Deputy Secretary-General: Statements
New York , 2 September 2015 - Deputy Secretary-General's remarks at ceremony dedicating commemorative plaque at the Tree of Peace and Unity
As we all remember we first planted this Tree of Peace and Unity on 5 May this year to remember the 70th anniversary of the end of the Second World War in Europe.
Today, we have seen this tree grow a little and we dedicate this plaque to mark the time the World War nightmare finally ended in Asia and the Pacific.
After millions of senseless deaths, horrifying cruelty and deep trauma for many, many men, women and children, the healing could finally begin.
The creation of the United Nations in 1945 was a bold step in a new direction – an act of abiding trust in humanity after so much tragic human sacrifice from the worst side of humanity.
Since then, the United Nations has saved countless lives around the world. Thanks to you, and your dedicated attention to the work of the UN, the United Nations was the midwife at the birth of many treaties on ending racism, discrimination against women and atrocities such as torture. The United Nations helped end apartheid and dismantle colonialism.
Our peacekeepers have often sacrificed their safety and lives to bring stability to others. Our humanitarian workers have rushed aid to millions of victims of wars and emergencies. The United Nations continues, with your help, to strive for peace, development and human rights every day, around the world.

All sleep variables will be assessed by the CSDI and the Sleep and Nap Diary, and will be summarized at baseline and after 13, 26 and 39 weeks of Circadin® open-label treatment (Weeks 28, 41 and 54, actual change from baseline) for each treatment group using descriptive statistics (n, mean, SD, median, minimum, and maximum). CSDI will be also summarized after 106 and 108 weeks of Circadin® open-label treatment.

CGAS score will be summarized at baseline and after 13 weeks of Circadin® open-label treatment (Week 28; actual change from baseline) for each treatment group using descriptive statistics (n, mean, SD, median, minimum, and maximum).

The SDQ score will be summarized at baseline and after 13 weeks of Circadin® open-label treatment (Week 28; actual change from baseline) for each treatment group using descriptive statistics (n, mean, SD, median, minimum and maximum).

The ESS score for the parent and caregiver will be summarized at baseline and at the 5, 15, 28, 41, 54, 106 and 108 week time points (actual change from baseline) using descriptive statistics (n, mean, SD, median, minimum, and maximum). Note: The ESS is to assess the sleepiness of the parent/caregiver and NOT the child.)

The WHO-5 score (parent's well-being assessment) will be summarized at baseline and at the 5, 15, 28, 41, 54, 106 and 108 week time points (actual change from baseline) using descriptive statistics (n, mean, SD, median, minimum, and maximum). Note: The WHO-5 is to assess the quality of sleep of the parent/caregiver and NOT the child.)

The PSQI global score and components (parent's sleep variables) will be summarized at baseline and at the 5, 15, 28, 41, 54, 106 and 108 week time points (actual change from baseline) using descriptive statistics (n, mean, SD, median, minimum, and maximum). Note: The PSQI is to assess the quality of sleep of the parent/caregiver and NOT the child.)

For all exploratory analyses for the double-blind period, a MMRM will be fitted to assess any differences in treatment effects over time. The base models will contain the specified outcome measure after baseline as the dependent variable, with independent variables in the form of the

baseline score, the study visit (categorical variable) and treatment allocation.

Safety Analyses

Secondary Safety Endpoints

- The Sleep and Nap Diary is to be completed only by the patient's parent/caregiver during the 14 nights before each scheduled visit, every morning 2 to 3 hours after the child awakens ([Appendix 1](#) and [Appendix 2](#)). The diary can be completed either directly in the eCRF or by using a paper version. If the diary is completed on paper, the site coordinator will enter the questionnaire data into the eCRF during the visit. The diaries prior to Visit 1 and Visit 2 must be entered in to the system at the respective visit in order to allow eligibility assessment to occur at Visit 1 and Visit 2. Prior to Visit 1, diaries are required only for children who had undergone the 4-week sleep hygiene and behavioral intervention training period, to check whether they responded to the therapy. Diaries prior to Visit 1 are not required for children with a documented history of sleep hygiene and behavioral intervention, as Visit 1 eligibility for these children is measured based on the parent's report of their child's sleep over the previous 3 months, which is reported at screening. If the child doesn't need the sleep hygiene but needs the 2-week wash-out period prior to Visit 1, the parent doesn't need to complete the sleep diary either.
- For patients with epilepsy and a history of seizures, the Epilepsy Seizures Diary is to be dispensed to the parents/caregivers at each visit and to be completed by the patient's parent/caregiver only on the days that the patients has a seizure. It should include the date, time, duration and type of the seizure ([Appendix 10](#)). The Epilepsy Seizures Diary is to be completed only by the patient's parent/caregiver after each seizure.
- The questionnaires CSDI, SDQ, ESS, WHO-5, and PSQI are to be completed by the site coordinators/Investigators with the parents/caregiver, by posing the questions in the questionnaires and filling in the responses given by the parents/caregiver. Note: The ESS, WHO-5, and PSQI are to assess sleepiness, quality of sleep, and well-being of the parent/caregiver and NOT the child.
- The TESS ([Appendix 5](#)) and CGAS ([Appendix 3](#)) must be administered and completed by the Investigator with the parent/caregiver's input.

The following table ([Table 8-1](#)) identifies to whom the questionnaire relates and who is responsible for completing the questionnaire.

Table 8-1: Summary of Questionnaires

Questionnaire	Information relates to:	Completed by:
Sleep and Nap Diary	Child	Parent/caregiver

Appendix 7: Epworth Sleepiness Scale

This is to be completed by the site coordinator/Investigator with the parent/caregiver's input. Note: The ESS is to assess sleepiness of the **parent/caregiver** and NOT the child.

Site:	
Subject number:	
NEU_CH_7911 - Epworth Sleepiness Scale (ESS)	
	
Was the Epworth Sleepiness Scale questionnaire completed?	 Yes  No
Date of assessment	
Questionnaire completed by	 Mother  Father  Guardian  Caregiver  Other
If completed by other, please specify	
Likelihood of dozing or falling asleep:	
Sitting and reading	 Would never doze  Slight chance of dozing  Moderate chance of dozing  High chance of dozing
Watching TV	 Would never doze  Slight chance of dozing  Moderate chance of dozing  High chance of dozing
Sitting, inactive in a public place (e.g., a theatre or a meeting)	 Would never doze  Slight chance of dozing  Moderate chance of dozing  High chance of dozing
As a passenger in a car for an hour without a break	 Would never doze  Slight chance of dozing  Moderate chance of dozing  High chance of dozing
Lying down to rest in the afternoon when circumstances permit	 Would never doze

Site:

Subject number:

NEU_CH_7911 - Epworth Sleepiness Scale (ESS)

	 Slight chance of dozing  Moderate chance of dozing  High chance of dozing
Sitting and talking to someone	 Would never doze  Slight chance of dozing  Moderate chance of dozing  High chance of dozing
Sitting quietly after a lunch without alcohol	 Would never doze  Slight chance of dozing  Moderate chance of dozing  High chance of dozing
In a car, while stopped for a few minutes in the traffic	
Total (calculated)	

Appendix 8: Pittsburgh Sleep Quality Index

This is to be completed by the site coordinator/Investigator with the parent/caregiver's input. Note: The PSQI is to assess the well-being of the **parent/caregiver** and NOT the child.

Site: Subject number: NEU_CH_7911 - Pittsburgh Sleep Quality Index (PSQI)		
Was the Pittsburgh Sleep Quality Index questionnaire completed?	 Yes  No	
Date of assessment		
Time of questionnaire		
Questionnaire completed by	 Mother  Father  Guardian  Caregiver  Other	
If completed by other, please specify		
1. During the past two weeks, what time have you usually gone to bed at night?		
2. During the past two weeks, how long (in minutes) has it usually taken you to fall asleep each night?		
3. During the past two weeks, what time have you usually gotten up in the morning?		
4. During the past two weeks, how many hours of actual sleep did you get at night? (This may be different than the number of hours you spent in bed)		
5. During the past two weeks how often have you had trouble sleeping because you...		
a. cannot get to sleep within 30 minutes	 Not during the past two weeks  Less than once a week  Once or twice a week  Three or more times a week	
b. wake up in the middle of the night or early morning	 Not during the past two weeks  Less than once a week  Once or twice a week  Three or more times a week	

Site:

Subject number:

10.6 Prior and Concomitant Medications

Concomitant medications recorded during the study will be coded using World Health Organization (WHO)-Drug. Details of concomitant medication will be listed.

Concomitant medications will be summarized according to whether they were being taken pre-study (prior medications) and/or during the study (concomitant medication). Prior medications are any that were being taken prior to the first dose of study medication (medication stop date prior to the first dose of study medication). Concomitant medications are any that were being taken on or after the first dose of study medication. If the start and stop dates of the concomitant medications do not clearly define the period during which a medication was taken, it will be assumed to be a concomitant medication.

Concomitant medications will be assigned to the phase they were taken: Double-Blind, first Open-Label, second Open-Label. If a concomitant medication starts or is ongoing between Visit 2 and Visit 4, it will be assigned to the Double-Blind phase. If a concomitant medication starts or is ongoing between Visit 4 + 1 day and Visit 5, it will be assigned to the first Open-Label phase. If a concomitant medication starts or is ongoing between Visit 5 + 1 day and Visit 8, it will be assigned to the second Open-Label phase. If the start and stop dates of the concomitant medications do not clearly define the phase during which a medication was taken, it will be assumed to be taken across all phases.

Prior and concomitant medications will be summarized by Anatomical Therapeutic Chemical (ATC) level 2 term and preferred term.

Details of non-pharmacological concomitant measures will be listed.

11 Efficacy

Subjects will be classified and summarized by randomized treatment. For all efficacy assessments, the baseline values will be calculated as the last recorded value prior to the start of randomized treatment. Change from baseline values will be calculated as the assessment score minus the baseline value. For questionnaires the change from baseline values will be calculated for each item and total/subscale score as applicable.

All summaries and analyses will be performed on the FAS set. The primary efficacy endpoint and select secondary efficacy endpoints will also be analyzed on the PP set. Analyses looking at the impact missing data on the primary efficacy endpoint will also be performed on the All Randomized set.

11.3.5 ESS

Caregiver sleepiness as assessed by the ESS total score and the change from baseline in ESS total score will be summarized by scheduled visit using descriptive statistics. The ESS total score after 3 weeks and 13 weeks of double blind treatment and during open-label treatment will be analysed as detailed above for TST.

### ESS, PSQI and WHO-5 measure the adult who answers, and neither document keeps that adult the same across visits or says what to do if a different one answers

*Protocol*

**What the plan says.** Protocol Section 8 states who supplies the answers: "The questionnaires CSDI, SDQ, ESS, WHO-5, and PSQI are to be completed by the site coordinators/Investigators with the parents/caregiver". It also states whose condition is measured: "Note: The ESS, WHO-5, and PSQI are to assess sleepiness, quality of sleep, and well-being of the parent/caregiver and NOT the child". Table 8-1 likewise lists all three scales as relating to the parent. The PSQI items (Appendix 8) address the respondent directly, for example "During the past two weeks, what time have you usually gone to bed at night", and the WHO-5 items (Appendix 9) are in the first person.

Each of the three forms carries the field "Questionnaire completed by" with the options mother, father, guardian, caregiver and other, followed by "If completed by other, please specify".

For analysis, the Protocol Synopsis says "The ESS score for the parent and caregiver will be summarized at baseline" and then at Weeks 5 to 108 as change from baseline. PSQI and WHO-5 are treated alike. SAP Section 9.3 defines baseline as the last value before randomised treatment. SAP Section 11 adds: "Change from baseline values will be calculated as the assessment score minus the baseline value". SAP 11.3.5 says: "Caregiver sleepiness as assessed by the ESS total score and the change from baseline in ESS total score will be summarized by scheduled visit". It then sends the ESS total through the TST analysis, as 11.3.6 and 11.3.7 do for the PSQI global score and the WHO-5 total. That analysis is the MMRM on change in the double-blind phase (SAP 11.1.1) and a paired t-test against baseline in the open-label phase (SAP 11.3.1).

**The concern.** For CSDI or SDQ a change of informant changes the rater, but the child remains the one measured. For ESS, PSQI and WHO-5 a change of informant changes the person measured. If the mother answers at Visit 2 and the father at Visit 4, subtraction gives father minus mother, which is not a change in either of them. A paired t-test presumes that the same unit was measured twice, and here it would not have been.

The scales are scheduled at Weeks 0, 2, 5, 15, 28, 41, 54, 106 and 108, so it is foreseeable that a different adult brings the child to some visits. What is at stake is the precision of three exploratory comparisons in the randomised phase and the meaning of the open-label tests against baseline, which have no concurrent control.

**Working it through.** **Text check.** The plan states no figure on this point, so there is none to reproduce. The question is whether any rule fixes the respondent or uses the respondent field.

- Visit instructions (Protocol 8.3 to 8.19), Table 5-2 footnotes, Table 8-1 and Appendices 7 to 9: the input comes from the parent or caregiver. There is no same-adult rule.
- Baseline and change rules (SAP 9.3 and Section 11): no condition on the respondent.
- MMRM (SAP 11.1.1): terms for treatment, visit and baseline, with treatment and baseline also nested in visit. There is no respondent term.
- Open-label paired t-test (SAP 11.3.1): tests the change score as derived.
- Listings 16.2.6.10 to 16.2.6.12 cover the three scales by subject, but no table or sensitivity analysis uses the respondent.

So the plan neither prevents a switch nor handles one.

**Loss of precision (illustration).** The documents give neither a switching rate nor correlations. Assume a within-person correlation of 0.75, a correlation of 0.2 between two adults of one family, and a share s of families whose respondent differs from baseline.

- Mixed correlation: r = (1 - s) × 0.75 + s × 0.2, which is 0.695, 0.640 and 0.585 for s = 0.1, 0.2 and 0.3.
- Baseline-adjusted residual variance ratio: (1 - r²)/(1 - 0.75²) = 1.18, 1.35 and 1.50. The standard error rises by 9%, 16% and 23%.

Our work today is more important than ever. I cannot refrain from mentioning that, for instance, there are at least 60 million refugees and displaced people – a greater number than at any time since the Second World War. They have fled the most shocking conditions of violence and devastation – often only to face new threats as they struggle to survive. We have seen horrific, almost unbearable, examples and images of this only in the last few days.
We now need more than ever passion and compassion on a global scale. Without passion, nothing happens in life. Without compassion, the wrong thing happens.
But we also need comprehensive strategies of solidarity and practical action to deal with today’s challenges.
We know that progress is possible. We have seven decades of proof at the United Nations that international cooperation makes us all stronger. We must continue to reform and work to make the United Nations better.
The Millennium Development Goals marked the largest antipoverty campaign in history. You the Member States have done a wonderful job in agreeing the sustainable development goals that world leaders will adopt later this month are even more ambitious, universal, cross-cutting and inclusive.
In Paris, in December, governments will seek to adopt a bold and robust new climate agreement.
This means that this year, 2015, can be a turning point for a life of dignity for all. Dag Hammarskjold talked about the future being the vision, the horizon, but also the step we take today – and that there must be a link between the two.
The plaque we dedicate today is a reminder of the past. But let us also make a pledge for the future.
As we honour the victims of the Second World War, we must resolve again to live up to the founding purpose of the United Nations: to achieve peace, human rights, justice and social progress for all, as spelled out in the UN Charter, our best moral and political compass in the search for a better world.
Statements on 2 September 2015